If you fall far behind on paying fees and assessments to a homeowners association (HOA), the HOA board can be pretty aggressive in trying to collect. In extreme cases, it can foreclose on your home.
An HOA Can Foreclose on Your Home
When you do not pay your fees and assessments, your HOA can pursue the debt in court and eventually put a lien on your home. With this lien, the HOA has an interest in your home as security for repayment. Depending on the HOA policy and how much you owe, the board can use this lien to foreclose on your home. When this happens, the HOA sells your home and deducts what you owe from the sale proceeds.
Chapter 7 Bankruptcy Stops HOA Collections
Foreclosure by an HOA is an extreme measure, but it does happen. You can protect yourself is by filing a Chapter 7 bankruptcy. If the bankruptcy court grants you protection, all of your debts, including unpaid HOA fees and assessments, will be eliminated. This means your HOA can no longer try to collect the debt from you. It can still foreclose on your home if it obtained a lien before you filed for bankruptcy.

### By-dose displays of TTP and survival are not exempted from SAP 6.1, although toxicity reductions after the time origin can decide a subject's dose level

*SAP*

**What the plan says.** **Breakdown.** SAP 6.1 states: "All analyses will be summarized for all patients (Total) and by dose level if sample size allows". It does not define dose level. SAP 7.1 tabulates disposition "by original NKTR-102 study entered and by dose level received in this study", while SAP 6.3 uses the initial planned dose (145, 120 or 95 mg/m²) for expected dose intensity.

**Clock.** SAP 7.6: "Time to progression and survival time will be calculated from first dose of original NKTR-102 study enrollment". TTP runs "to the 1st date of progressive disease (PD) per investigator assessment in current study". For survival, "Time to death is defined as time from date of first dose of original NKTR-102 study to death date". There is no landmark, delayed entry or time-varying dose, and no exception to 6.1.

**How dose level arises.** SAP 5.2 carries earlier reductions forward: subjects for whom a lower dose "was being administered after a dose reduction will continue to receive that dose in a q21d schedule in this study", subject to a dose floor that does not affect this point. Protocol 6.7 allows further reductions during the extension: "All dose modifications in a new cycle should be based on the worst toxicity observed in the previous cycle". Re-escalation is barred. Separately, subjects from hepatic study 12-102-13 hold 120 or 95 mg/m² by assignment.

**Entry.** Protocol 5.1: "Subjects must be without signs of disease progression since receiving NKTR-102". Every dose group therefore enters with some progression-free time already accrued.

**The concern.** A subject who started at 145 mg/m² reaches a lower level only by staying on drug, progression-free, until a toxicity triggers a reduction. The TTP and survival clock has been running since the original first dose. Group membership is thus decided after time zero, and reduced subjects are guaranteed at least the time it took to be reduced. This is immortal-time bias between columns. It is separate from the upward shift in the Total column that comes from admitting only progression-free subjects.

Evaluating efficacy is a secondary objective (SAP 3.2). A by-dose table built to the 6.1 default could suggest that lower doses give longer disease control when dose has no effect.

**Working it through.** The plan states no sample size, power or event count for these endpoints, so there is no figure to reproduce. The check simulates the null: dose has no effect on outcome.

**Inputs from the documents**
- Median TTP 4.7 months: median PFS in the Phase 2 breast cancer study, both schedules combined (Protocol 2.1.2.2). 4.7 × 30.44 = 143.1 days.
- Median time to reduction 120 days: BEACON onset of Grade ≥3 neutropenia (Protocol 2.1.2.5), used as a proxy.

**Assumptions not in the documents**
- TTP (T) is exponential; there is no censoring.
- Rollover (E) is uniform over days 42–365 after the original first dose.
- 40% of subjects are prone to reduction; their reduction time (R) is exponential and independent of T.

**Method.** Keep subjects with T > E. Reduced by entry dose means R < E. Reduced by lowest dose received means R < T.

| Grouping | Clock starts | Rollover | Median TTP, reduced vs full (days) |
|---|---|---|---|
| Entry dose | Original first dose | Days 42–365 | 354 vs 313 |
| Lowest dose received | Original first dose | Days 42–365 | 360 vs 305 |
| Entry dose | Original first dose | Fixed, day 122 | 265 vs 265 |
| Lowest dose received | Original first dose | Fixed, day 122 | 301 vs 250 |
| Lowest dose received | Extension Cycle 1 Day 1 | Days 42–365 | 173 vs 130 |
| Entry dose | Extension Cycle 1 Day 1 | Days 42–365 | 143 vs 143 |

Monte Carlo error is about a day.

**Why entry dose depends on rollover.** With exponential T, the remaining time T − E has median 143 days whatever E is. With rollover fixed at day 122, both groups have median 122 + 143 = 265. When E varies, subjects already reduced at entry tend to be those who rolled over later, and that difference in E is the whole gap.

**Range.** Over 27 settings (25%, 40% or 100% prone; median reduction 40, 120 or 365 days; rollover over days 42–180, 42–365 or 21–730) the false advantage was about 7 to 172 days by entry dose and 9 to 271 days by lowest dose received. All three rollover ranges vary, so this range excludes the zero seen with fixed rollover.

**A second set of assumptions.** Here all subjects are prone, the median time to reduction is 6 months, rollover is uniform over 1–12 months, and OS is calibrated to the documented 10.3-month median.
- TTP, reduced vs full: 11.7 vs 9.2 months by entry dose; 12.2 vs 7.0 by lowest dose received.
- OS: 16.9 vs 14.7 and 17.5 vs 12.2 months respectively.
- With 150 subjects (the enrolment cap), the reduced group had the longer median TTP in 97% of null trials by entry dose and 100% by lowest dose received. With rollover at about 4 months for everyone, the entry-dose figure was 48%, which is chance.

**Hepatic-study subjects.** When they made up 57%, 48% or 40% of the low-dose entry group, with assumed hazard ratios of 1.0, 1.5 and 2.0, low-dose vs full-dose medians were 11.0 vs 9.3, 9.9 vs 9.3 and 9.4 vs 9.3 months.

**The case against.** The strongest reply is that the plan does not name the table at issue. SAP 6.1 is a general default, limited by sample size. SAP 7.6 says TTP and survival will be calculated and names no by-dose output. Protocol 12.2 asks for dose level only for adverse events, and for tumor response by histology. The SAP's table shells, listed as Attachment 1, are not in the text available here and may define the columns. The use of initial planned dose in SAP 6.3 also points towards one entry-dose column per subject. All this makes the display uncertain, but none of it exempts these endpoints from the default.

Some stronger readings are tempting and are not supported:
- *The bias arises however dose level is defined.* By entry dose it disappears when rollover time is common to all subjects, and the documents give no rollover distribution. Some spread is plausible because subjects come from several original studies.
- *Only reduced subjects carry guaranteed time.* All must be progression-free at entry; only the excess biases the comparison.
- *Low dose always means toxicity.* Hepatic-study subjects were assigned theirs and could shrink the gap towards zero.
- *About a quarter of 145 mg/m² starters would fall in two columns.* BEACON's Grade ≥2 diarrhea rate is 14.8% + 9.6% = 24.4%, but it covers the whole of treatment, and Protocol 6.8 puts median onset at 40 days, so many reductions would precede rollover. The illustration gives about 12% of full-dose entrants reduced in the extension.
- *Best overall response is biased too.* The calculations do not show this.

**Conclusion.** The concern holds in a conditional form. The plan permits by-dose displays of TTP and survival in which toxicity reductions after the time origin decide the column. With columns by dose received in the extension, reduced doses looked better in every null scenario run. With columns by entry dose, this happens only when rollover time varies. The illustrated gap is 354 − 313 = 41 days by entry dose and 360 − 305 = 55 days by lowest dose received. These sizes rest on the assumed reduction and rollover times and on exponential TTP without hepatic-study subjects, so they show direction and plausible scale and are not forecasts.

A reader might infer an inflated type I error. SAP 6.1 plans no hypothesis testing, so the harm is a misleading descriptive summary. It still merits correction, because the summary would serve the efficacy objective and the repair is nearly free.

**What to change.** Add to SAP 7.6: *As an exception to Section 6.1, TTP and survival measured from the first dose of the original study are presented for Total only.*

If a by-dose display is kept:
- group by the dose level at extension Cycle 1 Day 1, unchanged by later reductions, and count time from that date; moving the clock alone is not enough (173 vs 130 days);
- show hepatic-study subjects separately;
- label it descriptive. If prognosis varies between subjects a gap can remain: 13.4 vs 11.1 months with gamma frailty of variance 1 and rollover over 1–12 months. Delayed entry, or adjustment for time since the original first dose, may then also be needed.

Your HOA Can't Foreclose Once You File Chapter 13 Bankruptcy
Chapter 13 bankruptcy doesn't eliminate all of your debt. It reorganizes your debt to allow you to make smaller payments to your HOA and other creditors over a number of years. And as long as you stick with the court-approved payment plan, the HOA cannot foreclose on your home - even for a lien it obtained before the bankruptcy. Moreover, your HOA cannot bother you with harassing collection efforts.
An HOA Can File for Bankruptcy
Sometimes it's the HOA rather than a homeowner that files for bankruptcy. If your HOA runs into financial trouble, it may file Chapter 11 bankruptcy. In most cases, you and other homeowners will be unaffected. Chapter 11 allows the HOA to continue managing the property, provided it creates a viable long-term financial plan to get back on track.
A Real Estate Lawyer Can Help
The law surrounding the role of an HOA in a homeowner's bankruptcy and foreclosure is complicated. Plus, the facts of each case are unique. This article provides a brief, general introduction to the topic. We hope you found it useful. For more detailed, specific information, please contact a real estate lawyer.